In his book, Standing Ground, Thomas Buckley uses postmodernist methods to understand and explain the culture of the Yurok Indians of Northern California. Central to his methodology is “the most ancient of intellectual strategies, storytelling” (Buckley 2002: 23). By privileging the stories told by native authors involved in the Yurok culture he was describing, Buckley allows the reader of this ethnography to wade through a larger pool of voices through which the reader may emerge with a changed understanding of the culture being investigated and explained. For Buckley, this approach “is, if nothing else, a more modest undertaking than constructing a line of data and argument...along which the reader is marched toward a foreordained, explanatory conclusion: ‘I have shown that….’” (Buckley 2002: 23).
By privileging storytelling as ethnographic strategy, Buckley embodies three postmodernist concepts of ethnography: (1) Ethnography as ‘Thick Description,’ (2) Ethnography as Discourse, and (3) Ethnography as a Process of Knowledge. This paper will examine how Buckley uses these three approaches in his ethnographic work.
Ethnography as ‘Thick Description’
Clifford Geertz, in his essay “Thick Description: Toward an Interpretive Theory of Culture,” argues that the concept of culture is essentially semiotic or shaded by nuances of multiple possible meanings (1973: 5). For Geetrz, an ethnographer is faced with a “multiplicity of complex conceptual structures, many of them superimposed upon or knotted into one another, which are at once strange, irregular, and inexplicit” (1973: 10). The ethnographer must first understand and then render these conceptual structures through a ‘thick description’ or narrative that allows for the multiple meanings that are present during observation. Geertz argues that the whole point of his semiotic approach to culture is “to aid us in gaining access to the conceptual world in which our subjects live so that we can, in some extended sense of the term, converse with them” (1973: 24).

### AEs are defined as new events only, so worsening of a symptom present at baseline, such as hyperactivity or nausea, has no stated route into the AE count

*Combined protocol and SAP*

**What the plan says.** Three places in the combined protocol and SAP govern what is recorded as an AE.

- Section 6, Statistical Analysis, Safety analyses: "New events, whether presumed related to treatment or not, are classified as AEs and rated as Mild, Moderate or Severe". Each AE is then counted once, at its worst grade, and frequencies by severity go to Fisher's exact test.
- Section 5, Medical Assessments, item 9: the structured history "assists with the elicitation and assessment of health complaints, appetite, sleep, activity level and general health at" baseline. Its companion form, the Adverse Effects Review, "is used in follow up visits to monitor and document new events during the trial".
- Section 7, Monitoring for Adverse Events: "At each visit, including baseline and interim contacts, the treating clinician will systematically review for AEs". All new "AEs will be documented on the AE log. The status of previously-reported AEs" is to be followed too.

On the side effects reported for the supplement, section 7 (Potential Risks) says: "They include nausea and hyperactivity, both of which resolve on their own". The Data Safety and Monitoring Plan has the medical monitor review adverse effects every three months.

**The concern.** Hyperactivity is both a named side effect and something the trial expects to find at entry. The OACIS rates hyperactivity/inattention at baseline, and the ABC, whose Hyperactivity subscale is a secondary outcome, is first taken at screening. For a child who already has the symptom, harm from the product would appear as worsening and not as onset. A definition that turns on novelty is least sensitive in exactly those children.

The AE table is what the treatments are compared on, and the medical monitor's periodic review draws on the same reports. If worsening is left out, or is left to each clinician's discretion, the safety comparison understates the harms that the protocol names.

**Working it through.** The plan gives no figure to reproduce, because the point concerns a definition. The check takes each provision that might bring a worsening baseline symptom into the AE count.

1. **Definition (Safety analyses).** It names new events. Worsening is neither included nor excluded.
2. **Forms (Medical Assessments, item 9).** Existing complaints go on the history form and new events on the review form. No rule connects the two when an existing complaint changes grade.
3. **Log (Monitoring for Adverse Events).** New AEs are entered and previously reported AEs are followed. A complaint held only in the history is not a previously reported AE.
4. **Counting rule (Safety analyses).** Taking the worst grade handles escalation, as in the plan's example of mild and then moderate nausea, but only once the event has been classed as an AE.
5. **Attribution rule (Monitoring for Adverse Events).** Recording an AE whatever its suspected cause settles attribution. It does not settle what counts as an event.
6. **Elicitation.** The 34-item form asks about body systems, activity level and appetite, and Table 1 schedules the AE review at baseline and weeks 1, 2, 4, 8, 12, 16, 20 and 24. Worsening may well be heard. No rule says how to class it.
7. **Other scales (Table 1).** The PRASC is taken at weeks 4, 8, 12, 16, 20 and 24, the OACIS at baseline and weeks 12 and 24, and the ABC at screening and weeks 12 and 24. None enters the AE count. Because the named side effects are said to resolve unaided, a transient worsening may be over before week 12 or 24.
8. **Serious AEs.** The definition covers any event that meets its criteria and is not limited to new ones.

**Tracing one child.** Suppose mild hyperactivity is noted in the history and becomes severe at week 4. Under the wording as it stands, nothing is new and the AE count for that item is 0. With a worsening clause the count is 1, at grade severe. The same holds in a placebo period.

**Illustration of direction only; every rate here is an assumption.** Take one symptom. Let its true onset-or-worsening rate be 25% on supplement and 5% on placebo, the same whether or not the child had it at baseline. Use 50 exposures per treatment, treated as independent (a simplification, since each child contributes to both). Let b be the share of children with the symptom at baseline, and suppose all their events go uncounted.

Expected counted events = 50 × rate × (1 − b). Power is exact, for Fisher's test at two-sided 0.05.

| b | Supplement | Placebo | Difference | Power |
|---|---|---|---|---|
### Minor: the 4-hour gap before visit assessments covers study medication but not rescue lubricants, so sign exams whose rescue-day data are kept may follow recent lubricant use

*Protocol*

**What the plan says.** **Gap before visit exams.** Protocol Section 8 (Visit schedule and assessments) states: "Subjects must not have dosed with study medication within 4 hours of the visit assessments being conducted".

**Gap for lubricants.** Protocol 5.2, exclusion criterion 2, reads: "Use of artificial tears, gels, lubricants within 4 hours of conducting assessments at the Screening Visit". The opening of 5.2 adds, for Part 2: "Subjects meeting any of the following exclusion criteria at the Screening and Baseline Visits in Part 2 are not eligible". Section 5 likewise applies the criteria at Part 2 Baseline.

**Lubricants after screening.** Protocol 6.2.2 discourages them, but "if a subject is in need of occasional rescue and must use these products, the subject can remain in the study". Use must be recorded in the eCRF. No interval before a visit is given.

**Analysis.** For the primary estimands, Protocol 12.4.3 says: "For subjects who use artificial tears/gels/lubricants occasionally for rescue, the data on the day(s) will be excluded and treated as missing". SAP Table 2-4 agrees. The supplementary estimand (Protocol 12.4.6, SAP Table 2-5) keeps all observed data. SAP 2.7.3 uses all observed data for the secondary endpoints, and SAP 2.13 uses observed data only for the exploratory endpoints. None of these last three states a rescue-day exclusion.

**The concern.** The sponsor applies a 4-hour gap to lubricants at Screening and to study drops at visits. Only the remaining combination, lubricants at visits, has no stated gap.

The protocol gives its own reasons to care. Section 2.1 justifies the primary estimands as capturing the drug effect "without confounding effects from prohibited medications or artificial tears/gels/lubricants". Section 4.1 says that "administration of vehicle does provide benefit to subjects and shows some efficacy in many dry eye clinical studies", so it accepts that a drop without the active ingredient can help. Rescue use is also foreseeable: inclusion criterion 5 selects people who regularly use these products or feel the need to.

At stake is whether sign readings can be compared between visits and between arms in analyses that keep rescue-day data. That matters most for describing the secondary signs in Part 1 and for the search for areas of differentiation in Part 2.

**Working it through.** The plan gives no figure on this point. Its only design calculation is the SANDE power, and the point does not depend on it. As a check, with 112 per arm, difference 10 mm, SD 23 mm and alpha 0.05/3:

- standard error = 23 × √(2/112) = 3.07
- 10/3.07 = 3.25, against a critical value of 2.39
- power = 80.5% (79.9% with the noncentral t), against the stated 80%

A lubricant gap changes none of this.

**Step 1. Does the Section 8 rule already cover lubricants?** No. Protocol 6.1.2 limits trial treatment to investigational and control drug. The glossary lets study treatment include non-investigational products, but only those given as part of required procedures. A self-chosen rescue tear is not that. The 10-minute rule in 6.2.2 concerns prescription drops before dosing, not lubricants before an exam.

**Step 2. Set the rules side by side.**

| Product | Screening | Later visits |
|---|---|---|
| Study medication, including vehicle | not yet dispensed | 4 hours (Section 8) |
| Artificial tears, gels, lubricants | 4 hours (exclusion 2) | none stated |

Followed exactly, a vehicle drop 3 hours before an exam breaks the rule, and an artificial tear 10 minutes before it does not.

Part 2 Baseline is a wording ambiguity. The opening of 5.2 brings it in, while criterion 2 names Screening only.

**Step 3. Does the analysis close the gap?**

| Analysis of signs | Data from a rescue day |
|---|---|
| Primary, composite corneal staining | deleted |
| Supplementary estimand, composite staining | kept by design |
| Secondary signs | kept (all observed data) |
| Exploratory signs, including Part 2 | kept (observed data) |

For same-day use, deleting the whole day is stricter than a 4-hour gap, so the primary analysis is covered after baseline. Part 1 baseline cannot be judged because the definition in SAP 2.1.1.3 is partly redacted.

Buckley acknowledges that his work is influenced by Geertz (2002: 21) and that he feels the best way to achieve a ‘thick description’ is to “let everyone tell stories” (2002: 23). Buckley uses this strategy throughout his ethnography but his treatment of the stories of “men doctors” may best exemplify his understanding of thick description.
According to Buckley, A. L. Kroeber insisted that the Yuroks always took for granted that a sucking doctor (kegey) was a woman (2002: 162). Kroeber seems to have disregarded the information provided to him by Native Authors such as Fanny Flounder and Robert Spott and in his quest to reconstruct Yurok culture, he negated the significance of men as kegey for five possible reasons ranging from a limited understanding of the word kegey to a predisposition to creating a hypothetical ethnographic present and a disregard for an emergent regional culture (2002: 162-163). In fact Buckley asserts: “I believe that Kroeber was wrong on several accounts and that his errors resulted precisely from his conception of cultures in northwestern California as having segregated ‘compartments’ of traits and his consequent failure to appreciate the complex integration of various domains and associational spheres in those cultures” (2002: 164).
In contrast, Buckley weaves the narratives of Lucy Thompson, Robert Spott, Fanny Flounder, and others to demonstrate that the kegey also included anyone, male or female, that “drew spiritual power from the upper world and applied it to the well-being of individuals and communities” (2002: 163). Kroeber expressed dismay at the term kegey being applied to men that contributed to the deerskin dance because he viewed the world renewal and doctoring activities as occupying separate compartments of culture. For Kroeber, culture was segmented and compartmental while Buckley understands that culture is a multiplicity of complex structures that are knotted and messy.
Ethnography as Discourse